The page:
By plaintiff's account, defendant placed the second phone call to apologize for the first. Apology is a purpose that is clearly inconsistent with harassment. During that conversation defendant ended up cursing at plaintiff again and ending the phone call, but he did that after she responded to his apology by calling him an animal and telling him to get off her back. Again, the circumstances do not suggest a purpose to harass. See A.R. v. M.R., 351 N.J. Super. 512, 520 (App. Div. 2002) (concluding that although the content of the phone calls defendant made was not harassing, the simple act of placing the calls was harassing under the circumstances; the victim had fled to the safety of her sister's home after a brutal beating and a threat to kill).

Nor do we find any support for an inference of purpose to harass from defendant's Saturday night or Sunday morning phone calls. On Saturday night, he asked plaintiff to meet him and ended the call when she declined. On Sunday morning, he called to tell plaintiff about one child's cough and to offer to keep the children with him later than they had planned. Plaintiff had no objection to and accepted that offer.

Similarly, defendant's conduct following plaintiff's arrival at his home does not suggest acts or a course of action undertaken with a purpose of harassing plaintiff. Defendant had the children's bags packed and at the door in anticipation of plaintiff's arrival. He was agitated - as the trial judge put it, "ticked off" - when plaintiff arrived. The children were crying and upset, and defendant was yelling at them and her to leave his home. The record supports a finding that defendant upset his children, but there is nothing to suggest that he did that with the "conscious object" of harassing plaintiff.

Defendant's subsequent use of vulgar language and his kicking at and throwing a bag, which the trial judge found were acts not directed at plaintiff, is action of the sort that we have deemed inadequate to establish harassment. J.N.S., supra, 302 N.J. Super. at 527-28. In this case, there is no evidence of contemporaneous words or actions or of a violent or stormy history between the parties that would support a different result.

With no question, there is significant evidence that defendant was highly agitated, angry and distraught and that plaintiff viewed him as unstable. Those emotional states, without a description of conduct evidencing a purpose other than venting frustration and anger, are an inadequate basis for a finding of a conscious object to harass. State v. Duncan, 376 N.J. Super. 253, 262--64 (App. Div. 2005) (noting that "purpose" is the most difficult to prove of all of the mental states set forth in N.J.S.A. 2C:2-2, and concluding that the "venting of frustration or irritation" and use of obscenities does not demonstrate a purpose to harass); see also J.D., supra, 207 N.J. at 483-84 (discussing Duncan with approval).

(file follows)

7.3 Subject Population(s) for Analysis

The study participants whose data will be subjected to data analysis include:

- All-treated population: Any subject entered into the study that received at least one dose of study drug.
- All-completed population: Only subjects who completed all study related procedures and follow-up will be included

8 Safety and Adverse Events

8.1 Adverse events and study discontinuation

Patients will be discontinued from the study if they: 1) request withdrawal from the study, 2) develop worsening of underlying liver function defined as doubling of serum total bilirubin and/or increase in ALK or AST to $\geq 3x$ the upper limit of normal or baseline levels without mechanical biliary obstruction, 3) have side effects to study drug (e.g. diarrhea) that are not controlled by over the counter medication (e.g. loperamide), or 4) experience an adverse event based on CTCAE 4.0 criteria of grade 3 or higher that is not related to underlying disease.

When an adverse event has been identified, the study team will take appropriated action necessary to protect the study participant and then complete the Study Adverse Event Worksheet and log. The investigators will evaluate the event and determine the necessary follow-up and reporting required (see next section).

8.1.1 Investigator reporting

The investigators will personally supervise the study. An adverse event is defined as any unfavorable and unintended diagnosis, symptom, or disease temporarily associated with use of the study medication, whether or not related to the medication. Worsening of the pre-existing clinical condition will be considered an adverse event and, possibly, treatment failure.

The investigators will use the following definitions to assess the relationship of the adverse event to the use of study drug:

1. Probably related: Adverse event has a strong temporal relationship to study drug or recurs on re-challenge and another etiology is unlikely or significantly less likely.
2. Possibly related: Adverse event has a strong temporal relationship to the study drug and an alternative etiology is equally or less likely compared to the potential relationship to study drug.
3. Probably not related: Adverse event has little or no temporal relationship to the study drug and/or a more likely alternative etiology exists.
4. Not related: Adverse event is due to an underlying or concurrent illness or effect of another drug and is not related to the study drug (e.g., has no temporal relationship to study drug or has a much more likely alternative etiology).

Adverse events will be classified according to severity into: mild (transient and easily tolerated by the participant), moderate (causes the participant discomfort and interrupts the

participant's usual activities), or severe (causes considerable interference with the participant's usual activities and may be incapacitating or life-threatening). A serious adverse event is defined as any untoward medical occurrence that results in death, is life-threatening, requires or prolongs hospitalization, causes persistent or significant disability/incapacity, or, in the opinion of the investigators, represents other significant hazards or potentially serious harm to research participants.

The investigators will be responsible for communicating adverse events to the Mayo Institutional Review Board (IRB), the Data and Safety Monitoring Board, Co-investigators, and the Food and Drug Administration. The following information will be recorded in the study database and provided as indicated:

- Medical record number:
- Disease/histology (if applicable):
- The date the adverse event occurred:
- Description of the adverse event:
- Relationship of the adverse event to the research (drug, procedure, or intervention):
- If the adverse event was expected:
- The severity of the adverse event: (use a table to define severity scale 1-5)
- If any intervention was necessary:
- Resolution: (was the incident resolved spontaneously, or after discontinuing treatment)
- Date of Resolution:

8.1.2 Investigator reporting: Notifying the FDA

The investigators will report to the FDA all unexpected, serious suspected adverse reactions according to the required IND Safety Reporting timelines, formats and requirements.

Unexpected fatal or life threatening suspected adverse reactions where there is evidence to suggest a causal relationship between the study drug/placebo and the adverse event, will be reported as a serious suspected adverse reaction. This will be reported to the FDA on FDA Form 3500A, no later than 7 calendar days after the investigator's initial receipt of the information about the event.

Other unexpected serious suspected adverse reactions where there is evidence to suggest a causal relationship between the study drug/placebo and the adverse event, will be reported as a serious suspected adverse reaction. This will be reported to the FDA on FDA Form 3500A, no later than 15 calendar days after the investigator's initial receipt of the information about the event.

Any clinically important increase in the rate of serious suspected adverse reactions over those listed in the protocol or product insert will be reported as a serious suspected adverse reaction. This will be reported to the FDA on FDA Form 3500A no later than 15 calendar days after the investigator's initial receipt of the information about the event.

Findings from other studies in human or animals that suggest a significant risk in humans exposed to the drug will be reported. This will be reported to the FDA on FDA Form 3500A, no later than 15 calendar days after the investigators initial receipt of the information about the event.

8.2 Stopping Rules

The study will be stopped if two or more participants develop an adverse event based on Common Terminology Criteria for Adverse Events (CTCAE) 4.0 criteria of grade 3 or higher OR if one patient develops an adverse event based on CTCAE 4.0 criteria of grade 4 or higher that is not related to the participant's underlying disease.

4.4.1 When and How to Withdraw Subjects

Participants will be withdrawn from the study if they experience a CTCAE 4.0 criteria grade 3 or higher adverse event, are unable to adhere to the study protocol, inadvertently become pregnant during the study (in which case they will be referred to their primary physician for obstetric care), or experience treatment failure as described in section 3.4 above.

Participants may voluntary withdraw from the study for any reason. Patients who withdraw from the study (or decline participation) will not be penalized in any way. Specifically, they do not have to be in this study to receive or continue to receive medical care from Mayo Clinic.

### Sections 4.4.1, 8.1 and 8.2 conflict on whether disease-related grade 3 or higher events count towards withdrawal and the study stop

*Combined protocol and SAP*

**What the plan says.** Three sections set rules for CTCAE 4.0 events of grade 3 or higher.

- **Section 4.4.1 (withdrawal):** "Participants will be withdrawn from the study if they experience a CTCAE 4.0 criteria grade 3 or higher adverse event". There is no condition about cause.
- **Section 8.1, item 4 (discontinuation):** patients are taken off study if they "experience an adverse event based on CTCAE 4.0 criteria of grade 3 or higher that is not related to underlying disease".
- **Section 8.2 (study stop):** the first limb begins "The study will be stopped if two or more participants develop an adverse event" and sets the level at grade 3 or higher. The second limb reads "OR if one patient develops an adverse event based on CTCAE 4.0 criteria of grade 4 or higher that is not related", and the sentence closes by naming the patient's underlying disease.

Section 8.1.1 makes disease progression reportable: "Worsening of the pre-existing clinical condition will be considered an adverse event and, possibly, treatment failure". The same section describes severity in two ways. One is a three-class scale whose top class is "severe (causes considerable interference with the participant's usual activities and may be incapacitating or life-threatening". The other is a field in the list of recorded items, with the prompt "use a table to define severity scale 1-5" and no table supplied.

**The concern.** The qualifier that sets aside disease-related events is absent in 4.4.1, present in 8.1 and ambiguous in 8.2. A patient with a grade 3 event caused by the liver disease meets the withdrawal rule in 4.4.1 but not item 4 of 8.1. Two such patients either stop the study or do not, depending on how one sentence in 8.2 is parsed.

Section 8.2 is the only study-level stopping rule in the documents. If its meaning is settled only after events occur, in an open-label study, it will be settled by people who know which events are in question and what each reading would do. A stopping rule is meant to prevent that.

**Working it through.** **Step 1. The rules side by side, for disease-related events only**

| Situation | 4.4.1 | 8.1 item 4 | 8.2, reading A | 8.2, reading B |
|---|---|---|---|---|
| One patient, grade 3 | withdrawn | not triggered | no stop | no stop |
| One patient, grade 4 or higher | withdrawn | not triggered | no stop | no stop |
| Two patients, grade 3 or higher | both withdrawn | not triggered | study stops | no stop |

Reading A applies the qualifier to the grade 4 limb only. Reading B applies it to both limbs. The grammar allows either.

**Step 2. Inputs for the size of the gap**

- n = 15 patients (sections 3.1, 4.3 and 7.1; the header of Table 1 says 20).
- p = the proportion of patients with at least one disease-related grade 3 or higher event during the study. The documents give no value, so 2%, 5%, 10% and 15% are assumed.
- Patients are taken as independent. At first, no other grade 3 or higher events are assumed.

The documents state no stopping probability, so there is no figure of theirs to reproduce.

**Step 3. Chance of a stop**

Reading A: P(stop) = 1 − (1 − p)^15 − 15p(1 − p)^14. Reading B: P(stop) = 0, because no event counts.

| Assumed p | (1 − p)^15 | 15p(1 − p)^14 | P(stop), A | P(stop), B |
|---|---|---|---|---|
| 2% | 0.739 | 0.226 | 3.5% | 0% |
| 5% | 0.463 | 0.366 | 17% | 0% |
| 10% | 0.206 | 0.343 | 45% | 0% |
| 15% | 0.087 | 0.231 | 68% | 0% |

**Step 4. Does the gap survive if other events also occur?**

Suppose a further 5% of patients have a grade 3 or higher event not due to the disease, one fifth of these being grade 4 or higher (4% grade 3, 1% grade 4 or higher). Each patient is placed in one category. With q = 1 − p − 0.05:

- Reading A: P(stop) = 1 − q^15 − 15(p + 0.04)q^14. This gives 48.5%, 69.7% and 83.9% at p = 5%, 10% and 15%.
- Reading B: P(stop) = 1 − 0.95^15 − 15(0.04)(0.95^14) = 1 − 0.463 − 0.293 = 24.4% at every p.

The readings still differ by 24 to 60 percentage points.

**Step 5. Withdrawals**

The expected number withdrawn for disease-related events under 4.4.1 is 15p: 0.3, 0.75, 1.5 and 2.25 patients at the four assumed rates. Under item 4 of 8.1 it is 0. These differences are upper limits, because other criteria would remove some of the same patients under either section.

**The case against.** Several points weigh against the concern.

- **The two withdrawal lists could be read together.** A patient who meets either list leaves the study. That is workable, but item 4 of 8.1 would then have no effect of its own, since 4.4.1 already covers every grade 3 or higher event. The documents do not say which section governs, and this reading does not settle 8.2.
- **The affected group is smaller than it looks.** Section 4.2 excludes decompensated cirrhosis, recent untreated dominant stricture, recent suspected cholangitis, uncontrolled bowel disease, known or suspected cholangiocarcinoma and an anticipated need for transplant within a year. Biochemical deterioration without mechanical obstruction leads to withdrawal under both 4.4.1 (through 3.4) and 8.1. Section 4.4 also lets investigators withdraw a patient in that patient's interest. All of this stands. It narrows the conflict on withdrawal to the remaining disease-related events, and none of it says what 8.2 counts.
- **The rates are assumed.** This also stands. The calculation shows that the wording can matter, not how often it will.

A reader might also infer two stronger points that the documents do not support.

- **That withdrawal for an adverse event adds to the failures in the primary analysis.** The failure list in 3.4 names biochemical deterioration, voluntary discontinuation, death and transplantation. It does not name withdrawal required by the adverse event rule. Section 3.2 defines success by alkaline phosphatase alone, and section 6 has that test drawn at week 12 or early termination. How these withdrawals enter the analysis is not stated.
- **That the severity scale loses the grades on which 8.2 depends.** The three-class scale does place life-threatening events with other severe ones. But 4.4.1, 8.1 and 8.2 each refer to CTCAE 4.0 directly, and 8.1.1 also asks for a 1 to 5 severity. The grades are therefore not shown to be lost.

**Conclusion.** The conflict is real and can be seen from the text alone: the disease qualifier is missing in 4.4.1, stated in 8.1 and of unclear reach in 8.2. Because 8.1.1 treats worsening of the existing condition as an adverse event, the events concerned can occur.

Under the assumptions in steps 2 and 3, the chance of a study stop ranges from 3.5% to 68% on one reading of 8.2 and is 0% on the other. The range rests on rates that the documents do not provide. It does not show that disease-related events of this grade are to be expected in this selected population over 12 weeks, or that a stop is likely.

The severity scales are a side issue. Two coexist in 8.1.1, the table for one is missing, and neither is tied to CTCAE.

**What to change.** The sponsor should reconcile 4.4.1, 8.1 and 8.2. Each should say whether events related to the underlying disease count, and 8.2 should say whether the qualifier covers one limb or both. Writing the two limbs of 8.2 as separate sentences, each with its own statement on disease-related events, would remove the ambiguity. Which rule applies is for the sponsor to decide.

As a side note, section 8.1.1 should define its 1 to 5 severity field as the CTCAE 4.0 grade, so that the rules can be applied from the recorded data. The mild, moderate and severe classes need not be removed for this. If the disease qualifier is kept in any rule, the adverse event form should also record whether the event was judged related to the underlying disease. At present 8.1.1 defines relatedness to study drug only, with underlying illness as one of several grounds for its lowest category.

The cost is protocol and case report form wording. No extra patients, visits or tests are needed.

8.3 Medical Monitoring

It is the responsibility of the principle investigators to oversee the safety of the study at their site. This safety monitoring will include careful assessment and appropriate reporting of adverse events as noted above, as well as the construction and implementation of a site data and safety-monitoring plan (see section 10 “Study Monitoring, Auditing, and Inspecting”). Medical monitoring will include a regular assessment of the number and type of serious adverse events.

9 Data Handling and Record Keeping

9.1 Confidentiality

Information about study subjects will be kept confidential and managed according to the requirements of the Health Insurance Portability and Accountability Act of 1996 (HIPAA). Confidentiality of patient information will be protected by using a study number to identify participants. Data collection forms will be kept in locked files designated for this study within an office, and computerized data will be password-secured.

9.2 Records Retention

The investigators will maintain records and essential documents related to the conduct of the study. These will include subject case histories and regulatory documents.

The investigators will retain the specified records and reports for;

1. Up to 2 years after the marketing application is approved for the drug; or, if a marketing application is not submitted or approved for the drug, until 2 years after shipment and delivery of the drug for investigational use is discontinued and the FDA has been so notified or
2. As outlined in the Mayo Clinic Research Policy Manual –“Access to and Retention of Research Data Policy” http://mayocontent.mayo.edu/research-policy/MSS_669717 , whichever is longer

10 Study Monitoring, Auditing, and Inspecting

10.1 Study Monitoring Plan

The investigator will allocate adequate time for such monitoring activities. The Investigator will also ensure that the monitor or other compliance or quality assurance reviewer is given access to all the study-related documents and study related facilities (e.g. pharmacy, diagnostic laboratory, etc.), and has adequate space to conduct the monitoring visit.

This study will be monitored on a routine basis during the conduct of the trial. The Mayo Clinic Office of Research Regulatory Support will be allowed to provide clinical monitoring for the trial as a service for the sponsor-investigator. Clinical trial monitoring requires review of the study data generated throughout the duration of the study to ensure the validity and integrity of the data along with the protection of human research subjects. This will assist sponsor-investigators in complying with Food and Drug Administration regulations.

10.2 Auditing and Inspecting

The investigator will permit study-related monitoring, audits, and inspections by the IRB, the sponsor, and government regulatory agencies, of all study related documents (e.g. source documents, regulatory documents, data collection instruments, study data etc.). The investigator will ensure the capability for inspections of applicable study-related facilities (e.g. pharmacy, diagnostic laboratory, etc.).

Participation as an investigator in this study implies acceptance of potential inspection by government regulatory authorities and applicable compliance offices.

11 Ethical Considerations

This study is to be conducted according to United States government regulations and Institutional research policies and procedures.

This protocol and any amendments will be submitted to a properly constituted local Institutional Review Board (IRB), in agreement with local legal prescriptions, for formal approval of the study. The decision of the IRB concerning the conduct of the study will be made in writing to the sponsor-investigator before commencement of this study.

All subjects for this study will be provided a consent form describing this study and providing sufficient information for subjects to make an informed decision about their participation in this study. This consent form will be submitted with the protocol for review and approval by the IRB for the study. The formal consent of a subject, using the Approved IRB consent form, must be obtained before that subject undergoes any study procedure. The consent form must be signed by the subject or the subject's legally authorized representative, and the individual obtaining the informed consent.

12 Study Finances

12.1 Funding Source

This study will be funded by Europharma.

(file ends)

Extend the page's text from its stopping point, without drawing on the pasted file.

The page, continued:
We are confident that this record, viewed in the light most favorable to plaintiff, does not permit a finding that defendant acted with purpose to harass. Without evidence of a purpose to harass, there can be no finding of harassment. N.J.S.A. 2C:33-4. We are equally certain that the actions the judge found do not fall within subsections a through c of N.J.S.A. 2C:33-4. Accordingly, we reverse.


Our decision to reverse the final restraining order requires us to address custody and parenting time. The restraining order imposes significant restrictions on defendant's contact with his children. See Chernesky v. Fedorczyk, 346 N.J. Super. 34, 40 (App. Div. 2001) (noting that "familial relationships may be fundamentally altered when a restraining order is in effect"). This order demonstrates that point. It requires defendant's mother to supervise his parenting time, despite the fact that it appears defendant regularly cared for them during the day before he left for work at night.

Given that a complaint for divorce had been filed when this restraining order was entered and the time that has passed since entry of the order, it may well be that questions of custody and parenting time have been resolved by a judge or the parties. See N.J.S.A. 2C:25-29b(11) (authorizing entry of "temporary" custody orders). As defendant's attorney has not notified us of any change, however, we assume that these restrictions are still in place. Accordingly, we remand and direct the trial court to determine whether custody and parenting time is still governed by this restraining order. If it is, the judge should schedule a proceeding necessary to entry of an interim or final order in the divorce case as soon as is reasonably practicable but not later than three weeks from the date of this decision. We do not retain jurisdiction.

The final restraining order is reversed and vacated and the case is remanded for further proceedings that may be necessary to entry of an order addressing the parties' parenting arrangement in conformity with this opinion.